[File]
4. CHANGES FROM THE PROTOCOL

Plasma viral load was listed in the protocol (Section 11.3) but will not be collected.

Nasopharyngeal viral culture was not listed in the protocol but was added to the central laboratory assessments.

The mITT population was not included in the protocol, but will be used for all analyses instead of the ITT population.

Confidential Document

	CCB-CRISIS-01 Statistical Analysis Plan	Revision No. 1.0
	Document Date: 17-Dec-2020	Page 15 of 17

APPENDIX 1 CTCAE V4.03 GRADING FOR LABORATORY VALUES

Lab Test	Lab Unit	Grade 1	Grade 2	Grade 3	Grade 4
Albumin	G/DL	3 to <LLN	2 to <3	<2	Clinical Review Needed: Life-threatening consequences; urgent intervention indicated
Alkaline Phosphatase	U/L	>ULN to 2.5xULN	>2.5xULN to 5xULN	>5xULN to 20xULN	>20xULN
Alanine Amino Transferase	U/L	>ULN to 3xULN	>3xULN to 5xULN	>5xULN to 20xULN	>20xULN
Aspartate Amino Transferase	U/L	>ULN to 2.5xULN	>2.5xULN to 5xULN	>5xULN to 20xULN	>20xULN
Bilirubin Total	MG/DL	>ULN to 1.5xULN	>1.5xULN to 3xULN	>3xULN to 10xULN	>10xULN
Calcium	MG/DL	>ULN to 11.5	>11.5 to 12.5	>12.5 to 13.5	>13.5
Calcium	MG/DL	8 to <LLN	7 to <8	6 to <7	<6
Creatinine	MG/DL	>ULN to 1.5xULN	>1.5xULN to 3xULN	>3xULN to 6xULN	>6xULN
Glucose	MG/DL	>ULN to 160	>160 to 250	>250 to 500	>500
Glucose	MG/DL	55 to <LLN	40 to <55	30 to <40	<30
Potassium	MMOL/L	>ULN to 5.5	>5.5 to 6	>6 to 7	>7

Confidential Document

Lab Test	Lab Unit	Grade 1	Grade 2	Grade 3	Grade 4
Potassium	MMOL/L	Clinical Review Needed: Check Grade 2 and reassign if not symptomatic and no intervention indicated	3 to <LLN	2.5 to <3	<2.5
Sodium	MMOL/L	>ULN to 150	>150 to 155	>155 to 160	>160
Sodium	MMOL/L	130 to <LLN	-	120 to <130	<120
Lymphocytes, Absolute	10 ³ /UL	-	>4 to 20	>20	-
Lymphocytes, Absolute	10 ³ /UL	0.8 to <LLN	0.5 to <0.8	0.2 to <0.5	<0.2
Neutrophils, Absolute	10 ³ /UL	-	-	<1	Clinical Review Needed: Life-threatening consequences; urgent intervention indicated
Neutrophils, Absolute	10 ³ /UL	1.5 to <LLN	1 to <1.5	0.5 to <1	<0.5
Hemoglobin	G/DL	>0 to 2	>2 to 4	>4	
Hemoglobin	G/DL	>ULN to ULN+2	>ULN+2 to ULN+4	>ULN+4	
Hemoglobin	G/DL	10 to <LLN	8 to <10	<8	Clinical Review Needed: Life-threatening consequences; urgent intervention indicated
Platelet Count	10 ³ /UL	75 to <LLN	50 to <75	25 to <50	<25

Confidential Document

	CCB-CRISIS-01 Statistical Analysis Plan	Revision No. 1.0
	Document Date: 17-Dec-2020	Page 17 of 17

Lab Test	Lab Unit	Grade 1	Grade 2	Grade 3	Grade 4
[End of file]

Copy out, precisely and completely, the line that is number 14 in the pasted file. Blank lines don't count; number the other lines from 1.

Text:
Bilirubin Total	MG/DL	>ULN to 1.5xULN	>1.5xULN to 3xULN	>3xULN to 10xULN	>10xULN